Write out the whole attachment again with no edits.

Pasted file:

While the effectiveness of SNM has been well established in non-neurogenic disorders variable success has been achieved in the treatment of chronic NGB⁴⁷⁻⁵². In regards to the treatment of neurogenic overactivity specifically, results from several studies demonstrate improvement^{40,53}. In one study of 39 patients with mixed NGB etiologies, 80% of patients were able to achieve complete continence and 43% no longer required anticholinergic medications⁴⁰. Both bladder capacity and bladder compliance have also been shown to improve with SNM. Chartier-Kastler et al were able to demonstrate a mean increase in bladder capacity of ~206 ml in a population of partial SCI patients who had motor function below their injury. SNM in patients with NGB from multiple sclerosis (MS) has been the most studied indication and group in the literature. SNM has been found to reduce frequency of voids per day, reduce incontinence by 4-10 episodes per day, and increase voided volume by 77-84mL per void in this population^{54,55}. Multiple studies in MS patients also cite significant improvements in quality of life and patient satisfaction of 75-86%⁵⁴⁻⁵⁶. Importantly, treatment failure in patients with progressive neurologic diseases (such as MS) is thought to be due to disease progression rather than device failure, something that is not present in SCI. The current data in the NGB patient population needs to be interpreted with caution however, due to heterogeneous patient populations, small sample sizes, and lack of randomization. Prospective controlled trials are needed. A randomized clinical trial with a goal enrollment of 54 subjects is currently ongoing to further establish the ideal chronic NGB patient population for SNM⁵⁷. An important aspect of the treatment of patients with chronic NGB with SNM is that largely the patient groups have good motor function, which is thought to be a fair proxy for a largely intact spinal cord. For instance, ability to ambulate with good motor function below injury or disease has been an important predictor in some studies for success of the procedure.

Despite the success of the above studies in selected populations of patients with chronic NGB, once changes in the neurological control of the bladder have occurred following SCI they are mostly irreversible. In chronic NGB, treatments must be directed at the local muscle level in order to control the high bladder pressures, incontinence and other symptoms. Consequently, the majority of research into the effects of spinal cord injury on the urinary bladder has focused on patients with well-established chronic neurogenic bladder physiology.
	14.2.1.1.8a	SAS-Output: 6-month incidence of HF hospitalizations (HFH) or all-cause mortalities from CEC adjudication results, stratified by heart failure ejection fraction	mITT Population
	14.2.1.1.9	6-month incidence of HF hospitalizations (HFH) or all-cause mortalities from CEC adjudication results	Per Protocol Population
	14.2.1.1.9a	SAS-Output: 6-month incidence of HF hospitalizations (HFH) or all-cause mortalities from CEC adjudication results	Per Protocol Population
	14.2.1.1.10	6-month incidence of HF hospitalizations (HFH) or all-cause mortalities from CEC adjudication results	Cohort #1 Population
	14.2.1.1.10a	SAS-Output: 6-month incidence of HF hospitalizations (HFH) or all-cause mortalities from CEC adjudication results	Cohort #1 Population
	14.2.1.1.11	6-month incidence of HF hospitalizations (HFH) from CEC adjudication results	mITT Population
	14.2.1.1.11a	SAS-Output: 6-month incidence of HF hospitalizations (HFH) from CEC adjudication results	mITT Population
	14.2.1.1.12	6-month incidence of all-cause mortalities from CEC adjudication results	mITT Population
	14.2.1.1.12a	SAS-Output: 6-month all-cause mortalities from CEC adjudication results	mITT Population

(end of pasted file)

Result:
While the effectiveness of SNM has been well established in non-neurogenic disorders variable success has been achieved in the treatment of chronic NGB⁴⁷⁻⁵². In regards to the treatment of neurogenic overactivity specifically, results from several studies demonstrate improvement^{40,53}. In one study of 39 patients with mixed NGB etiologies, 80% of patients were able to achieve complete continence and 43% no longer required anticholinergic medications⁴⁰. Both bladder capacity and bladder compliance have also been shown to improve with SNM. Chartier-Kastler et al were able to demonstrate a mean increase in bladder capacity of ~206 ml in a population of partial SCI patients who had motor function below their injury. SNM in patients with NGB from multiple sclerosis (MS) has been the most studied indication and group in the literature. SNM has been found to reduce frequency of voids per day, reduce incontinence by 4-10 episodes per day, and increase voided volume by 77-84mL per void in this population^{54,55}. Multiple studies in MS patients also cite significant improvements in quality of life and patient satisfaction of 75-86%⁵⁴⁻⁵⁶. Importantly, treatment failure in patients with progressive neurologic diseases (such as MS) is thought to be due to disease progression rather than device failure, something that is not present in SCI. The current data in the NGB patient population needs to be interpreted with caution however, due to heterogeneous patient populations, small sample sizes, and lack of randomization. Prospective controlled trials are needed. A randomized clinical trial with a goal enrollment of 54 subjects is currently ongoing to further establish the ideal chronic NGB patient population for SNM⁵⁷. An important aspect of the treatment of patients with chronic NGB with SNM is that largely the patient groups have good motor function, which is thought to be a fair proxy for a largely intact spinal cord. For instance, ability to ambulate with good motor function below injury or disease has been an important predictor in some studies for success of the procedure.

Despite the success of the above studies in selected populations of patients with chronic NGB, once changes in the neurological control of the bladder have occurred following SCI they are mostly irreversible. In chronic NGB, treatments must be directed at the local muscle level in order to control the high bladder pressures, incontinence and other symptoms. Consequently, the majority of research into the effects of spinal cord injury on the urinary bladder has focused on patients with well-established chronic neurogenic bladder physiology.
	14.2.1.1.8a	SAS-Output: 6-month incidence of HF hospitalizations (HFH) or all-cause mortalities from CEC adjudication results, stratified by heart failure ejection fraction	mITT Population
	14.2.1.1.9	6-month incidence of HF hospitalizations (HFH) or all-cause mortalities from CEC adjudication results	Per Protocol Population
	14.2.1.1.9a	SAS-Output: 6-month incidence of HF hospitalizations (HFH) or all-cause mortalities from CEC adjudication results	Per Protocol Population
	14.2.1.1.10	6-month incidence of HF hospitalizations (HFH) or all-cause mortalities from CEC adjudication results	Cohort #1 Population
	14.2.1.1.10a	SAS-Output: 6-month incidence of HF hospitalizations (HFH) or all-cause mortalities from CEC adjudication results	Cohort #1 Population
	14.2.1.1.11	6-month incidence of HF hospitalizations (HFH) from CEC adjudication results	mITT Population
	14.2.1.1.11a	SAS-Output: 6-month incidence of HF hospitalizations (HFH) from CEC adjudication results	mITT Population
	14.2.1.1.12	6-month incidence of all-cause mortalities from CEC adjudication results	mITT Population
	14.2.1.1.12a	SAS-Output: 6-month all-cause mortalities from CEC adjudication results	mITT Population